masses are, I’ll also be getting it into the fish zone.
I may not be marking fish on the Lowrance (only because they
tend to scoot out of transducer range when high in the water
column) but they are there. Again, walleye follow food this
time of year, and insects are not just a food source, but
the food source.
Certain insects tend to be in particular areas of a lake—over
soft bottom, for example, or within the thermocline over specific
water depths. When I mark a mass of bugs on my Lowrance sonar
I not only pay attention to what depth they are at in the
water column but how deep the water is and the type of bottom
(hard, soft, flat or drop off). More than likely, other places
on the lake with comparable characteristics will have similar
With the information from a Navionics mapping cartridge telling
me exactly the lay of the underwater land, I can check out
other places of the lake where bugs, thus walleye may be found.
On the Great Lakes , Navionics new Platinum chip will show
me in 3-D how the lay of the bottom. This really helps me
key in on similar structure, especially in such a large body
of water. As time wares on, there will be more inland lakes
on the Navionics Platinum chip, I’m sure.
In shallower water (15 feet or less) I use my Aqua-Vu underwater
viewing system to spot insects. I stick to structure when
using the Aqua-Vu, such as weeds and wood, and watch for insects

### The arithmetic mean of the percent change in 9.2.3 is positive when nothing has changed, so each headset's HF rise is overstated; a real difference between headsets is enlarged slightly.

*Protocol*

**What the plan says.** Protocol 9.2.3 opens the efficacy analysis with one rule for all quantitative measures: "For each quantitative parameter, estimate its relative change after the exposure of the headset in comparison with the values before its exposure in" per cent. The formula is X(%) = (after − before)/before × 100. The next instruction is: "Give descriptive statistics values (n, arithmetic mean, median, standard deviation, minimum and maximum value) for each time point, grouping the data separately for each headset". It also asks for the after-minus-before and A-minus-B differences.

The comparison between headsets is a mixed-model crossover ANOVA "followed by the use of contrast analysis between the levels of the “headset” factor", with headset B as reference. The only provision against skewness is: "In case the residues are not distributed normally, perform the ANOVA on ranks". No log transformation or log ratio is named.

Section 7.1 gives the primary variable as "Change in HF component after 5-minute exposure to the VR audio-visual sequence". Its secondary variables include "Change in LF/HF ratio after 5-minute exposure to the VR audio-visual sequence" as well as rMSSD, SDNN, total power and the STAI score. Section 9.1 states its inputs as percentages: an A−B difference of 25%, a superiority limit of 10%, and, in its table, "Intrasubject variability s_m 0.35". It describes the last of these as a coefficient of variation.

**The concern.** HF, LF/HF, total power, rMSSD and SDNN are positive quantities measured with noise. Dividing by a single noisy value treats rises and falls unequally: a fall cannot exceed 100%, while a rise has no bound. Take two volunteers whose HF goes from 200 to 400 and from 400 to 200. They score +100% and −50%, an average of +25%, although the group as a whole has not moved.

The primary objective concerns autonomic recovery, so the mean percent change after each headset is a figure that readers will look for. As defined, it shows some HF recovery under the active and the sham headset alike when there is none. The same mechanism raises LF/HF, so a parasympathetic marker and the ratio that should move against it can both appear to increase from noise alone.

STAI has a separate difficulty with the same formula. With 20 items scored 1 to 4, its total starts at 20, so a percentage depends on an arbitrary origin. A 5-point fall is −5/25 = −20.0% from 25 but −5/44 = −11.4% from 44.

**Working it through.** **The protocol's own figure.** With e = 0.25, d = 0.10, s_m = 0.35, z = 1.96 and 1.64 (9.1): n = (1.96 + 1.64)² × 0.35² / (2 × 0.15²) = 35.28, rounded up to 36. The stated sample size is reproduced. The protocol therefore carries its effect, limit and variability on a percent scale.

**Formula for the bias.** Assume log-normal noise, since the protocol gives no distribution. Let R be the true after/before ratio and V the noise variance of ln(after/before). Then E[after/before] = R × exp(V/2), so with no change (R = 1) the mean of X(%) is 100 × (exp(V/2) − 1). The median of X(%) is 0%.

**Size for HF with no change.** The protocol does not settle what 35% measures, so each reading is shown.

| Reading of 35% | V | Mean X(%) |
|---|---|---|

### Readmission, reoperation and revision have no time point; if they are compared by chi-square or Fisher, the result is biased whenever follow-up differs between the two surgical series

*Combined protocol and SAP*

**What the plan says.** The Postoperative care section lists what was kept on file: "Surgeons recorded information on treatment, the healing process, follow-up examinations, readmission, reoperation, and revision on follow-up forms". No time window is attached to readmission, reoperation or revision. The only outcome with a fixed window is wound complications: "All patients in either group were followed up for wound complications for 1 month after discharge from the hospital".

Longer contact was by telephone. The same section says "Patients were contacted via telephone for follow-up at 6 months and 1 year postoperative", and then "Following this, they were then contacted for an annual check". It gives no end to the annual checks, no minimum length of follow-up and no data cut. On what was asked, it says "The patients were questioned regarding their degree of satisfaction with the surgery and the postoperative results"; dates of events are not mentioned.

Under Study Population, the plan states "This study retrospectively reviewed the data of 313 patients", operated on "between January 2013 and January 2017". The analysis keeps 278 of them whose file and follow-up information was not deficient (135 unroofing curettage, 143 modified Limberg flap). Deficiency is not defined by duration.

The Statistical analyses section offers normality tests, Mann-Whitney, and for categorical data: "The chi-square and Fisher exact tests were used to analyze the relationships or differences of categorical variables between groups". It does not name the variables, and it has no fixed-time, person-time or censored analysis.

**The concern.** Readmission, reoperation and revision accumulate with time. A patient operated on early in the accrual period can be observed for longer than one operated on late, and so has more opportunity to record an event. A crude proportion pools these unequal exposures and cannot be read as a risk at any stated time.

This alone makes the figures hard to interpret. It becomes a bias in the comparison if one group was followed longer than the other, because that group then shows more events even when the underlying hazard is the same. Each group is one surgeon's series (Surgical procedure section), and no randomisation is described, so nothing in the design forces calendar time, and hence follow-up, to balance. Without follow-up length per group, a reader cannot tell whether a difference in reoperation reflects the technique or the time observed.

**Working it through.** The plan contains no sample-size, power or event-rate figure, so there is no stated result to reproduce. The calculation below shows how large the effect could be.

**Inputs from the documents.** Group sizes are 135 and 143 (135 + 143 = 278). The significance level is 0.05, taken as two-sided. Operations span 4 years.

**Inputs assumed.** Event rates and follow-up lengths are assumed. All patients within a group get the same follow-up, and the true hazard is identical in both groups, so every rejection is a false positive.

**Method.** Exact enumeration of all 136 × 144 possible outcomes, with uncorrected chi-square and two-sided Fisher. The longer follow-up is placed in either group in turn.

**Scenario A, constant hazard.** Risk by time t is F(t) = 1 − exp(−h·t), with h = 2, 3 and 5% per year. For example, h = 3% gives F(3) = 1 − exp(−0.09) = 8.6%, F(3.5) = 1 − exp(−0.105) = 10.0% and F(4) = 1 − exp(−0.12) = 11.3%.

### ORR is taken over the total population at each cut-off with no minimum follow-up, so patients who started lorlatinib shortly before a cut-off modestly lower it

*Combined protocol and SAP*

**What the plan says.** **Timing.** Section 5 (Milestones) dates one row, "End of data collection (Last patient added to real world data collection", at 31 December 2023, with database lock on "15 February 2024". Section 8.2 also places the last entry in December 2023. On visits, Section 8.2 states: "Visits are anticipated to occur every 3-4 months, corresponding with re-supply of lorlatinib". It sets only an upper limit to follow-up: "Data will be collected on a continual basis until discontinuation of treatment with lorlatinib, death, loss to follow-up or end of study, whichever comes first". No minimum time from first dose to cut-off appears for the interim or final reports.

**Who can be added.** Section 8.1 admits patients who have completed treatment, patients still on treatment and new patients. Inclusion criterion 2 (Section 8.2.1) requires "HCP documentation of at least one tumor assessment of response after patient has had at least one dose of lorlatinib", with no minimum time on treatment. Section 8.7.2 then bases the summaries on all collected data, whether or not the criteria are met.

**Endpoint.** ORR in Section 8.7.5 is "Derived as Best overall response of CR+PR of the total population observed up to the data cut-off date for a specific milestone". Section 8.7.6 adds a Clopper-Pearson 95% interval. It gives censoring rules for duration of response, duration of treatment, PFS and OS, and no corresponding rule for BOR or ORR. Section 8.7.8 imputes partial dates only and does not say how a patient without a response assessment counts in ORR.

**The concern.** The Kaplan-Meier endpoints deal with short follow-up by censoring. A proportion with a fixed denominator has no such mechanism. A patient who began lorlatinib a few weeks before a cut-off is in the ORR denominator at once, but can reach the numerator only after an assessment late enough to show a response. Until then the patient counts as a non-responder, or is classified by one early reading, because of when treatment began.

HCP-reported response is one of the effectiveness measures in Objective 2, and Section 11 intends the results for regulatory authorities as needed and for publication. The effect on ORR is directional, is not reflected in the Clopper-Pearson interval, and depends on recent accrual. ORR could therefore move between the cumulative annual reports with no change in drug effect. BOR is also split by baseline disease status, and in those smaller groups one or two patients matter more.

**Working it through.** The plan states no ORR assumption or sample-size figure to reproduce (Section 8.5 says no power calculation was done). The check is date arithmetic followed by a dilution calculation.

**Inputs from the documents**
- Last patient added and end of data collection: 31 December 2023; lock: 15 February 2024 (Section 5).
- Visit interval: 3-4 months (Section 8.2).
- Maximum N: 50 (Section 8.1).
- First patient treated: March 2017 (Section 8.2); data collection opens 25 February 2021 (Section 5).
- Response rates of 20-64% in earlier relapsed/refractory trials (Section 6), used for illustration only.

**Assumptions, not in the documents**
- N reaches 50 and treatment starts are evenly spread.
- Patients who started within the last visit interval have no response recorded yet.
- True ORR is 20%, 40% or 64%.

scouring about. This is when I break out the jigging rod.
Walleye tend to get very size specific in their feeding when
insects are hatching, zoning in on the tiny insects themselves
as well as the small fishes and minnows that are feed on them.
During a bug hatch, I use small spinners, crankbaits, and
jigs to best match the hatch.
When using spinners, I reduce the size of my Northland blades
to number 1, 2 or 3’s, and then only use a small portion
of a live night crawler or small piece of Berkley Gulp! or
PowerBait Night Crawler, rather than a whole one. Blades with
a gold or copper hue to them are always a good choice as they
best match the natural color of many insects.
When trolling crankbaits, I like to use size-5 and -7 Rapala
Shad Raps and the same size Tail Dancers. If I’m casting,
I’ll throw size-3 and -5 Rapala CountDowns, size-5 and
-7 Original Floaters, and Jointed, as well as size-6 and -8
Rapala Husky Jerks and size-8 and -10 X-Raps. As for lure
color, I like to match the color of the forage when fishing
in clear water, and go with florescent colors when fishing
When tossing jigs in shallow water, I reduce the size of
the jighead down 1/16- to 1/8-ounce Northland Buck-Shot Rattle
Jig and a 2-inch Berkley Ribbontail Power Grub. The color
spectrum of jig and plastic combos is endless—I like
to take several different ones with me and try them all until
I find the one color that works best.
In the end
Do insects drive you buggy during late spring/early summer?
I hope so. Ignore them and you’ll be missing out on
some of the best fishing of the year. Find them with your
eyes as they hatch off the surface, or with electronics when
their submersed, and reduce the size of your lures and bait,
and you’ll catch walleye, for sure.
Mark Martin is a walleye tournament pro and fishing school
instructor who lives in Michigan ’s southeastern Lower
Peninsula . Check out www.markmartins.net
for more information on up-coming schools.